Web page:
“I’ve won 1,000 arguments, and I’ve convinced no-one”

More useful is remembering a very simple phrase — perhaps my favourite when it comes to human psychology:

“Perception is reality”

If you can internalise that, it’ll change everything about how you interact with the world.

And, how you invest.

Back in the day, I had a mate who wouldn’t buy Foster’s shares because he didn’t like the taste of VB.

Maybe you agree with him. Maybe you don’t. But it was — maybe still is — the biggest selling beer in the country. 

It doesn’t matter what I think of people’s beer consumption. Or their fashion choices, or how they spend their leisure time.

As an investor, you need to look past your own preferences, desires, fears and judgements.

I don’t particularly like the proliferation of gambling options in Australia. But that’s different to whether said proliferation will continue and be profitable for the gaming companies.

I don’t get the breathless love for Apple products (I’m #TeamGoogle), but I know plenty of people are almost irrationally drawn to the company, and it’s insanely profitable as a result.

I’m not a Marvel Comics fan, but I know most of the rest of the world goes nuts for the movies. 

I’ve never smoked cigarettes, but that didn’t stop Altria (previously known as Phillip Morris) being the best performing US stock over half a century.

Part of me wishes for the nostalgic ‘good old days’ of overhead projectors, bank passbooks and manual cars with wind-down windows, but the future is very, very different.

If I only invest through my own preferences, I miss all of the above. And much, much more.

As people, we’re free to make our own choices about how we see the world.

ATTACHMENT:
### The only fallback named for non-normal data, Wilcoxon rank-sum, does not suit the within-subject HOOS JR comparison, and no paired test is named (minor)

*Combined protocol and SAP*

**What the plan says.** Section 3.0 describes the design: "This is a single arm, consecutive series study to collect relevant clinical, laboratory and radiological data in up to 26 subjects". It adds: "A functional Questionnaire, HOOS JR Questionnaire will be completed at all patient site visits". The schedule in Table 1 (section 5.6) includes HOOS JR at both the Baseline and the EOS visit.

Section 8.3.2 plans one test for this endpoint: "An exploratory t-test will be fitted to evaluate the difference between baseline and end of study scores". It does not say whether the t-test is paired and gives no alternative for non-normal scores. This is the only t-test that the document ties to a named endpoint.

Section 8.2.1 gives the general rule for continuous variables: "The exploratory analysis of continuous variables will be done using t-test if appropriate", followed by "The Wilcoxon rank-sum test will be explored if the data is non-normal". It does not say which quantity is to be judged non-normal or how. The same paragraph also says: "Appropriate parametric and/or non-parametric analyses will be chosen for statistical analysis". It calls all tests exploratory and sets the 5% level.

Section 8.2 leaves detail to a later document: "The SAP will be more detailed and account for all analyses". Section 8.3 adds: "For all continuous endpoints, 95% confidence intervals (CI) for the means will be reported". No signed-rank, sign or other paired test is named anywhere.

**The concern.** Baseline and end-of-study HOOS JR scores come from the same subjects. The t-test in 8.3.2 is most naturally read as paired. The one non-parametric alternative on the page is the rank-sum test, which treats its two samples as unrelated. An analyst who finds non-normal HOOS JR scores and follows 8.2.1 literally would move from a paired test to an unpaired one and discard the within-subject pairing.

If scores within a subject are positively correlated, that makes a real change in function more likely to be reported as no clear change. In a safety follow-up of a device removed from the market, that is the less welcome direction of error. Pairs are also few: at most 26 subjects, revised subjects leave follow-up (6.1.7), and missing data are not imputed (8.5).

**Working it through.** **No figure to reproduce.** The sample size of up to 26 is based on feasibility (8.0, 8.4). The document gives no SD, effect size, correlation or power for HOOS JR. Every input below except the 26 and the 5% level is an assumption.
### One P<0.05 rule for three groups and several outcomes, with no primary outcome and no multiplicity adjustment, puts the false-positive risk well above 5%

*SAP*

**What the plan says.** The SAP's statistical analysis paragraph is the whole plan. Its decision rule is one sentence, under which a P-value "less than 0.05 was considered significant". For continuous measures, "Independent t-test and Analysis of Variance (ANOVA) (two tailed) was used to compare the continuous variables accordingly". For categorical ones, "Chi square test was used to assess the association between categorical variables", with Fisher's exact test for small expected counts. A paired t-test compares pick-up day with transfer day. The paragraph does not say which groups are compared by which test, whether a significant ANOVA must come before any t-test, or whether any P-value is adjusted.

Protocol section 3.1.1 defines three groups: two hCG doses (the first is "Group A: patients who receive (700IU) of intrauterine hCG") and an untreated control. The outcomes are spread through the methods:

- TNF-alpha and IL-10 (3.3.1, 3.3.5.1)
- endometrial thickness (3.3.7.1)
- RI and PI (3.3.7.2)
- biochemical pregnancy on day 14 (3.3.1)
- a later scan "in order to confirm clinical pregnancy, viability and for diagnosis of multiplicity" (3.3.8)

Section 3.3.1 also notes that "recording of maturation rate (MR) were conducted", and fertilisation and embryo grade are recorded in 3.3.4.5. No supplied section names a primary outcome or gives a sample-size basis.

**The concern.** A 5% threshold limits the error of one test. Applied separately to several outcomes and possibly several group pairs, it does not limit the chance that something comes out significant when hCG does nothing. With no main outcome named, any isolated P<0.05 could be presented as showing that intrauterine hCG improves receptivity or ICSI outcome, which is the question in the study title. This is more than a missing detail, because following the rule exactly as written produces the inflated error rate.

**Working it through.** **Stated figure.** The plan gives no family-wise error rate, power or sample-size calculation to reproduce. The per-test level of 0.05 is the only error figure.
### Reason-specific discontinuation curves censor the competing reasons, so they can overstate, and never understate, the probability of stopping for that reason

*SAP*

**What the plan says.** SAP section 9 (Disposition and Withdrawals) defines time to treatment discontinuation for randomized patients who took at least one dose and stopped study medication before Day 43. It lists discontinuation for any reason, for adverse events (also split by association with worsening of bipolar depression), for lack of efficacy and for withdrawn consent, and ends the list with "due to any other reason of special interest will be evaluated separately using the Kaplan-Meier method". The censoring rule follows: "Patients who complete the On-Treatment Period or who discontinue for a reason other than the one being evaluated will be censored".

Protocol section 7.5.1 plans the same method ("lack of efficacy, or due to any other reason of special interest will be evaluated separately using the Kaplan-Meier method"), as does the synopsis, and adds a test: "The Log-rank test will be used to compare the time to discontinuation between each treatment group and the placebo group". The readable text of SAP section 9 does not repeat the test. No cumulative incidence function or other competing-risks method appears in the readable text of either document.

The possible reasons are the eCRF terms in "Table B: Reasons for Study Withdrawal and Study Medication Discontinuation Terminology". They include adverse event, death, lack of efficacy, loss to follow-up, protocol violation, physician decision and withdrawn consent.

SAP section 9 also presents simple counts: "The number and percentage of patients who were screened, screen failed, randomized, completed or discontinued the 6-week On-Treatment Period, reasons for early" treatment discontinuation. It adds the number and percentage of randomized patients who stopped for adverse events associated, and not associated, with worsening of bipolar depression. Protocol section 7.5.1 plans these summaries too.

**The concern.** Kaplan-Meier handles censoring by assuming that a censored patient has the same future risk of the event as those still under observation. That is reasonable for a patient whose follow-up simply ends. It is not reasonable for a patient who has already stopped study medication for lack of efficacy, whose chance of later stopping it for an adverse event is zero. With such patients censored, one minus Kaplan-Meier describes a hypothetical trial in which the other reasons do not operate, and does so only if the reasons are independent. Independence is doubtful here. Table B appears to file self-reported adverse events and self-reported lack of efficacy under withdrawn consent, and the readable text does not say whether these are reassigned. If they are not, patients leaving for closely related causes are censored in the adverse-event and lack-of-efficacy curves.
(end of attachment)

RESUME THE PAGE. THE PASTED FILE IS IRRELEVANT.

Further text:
As investors, the only way to make those investments is to look forward. As the old saying goes, ‘What got us here won’t get us there’.

The best buggy whip company in the world, like the best typewriter and overhead projector companies, aren’t worth much anymore.

Times change.

No, you don’t have to invest on the ‘bleeding edge’ of technology. You don’t have to sell old economy companies just because they’ve been around for half a century (or more).

But you have to make sure they’re keeping up.

You have to look forward.

You have to invest in the companies not with the greatest pasts, but those with the greatest futures.

Investing is for the optimists. You don’t have to jettison the rose-coloured glasses when looking backwards, but you do have to take them off when putting your investment dollars to work.

As Steve Jobs might say, ‘Here’s to the crazy ones’.

Of course, I looked it up on Google! 🙂

Fool on!

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Motley Fool contributor Scott Phillips has no position in any of the stocks mentioned. The Motley Fool Australia has no position in any of the stocks mentioned. We Fools may not all hold the same opinions, but we all believe that considering a diverse range of insights makes us better investors. The Motley Fool has a disclosure policy. This article contains general investment advice only (under AFSL 400691). Authorised by Scott Phillips.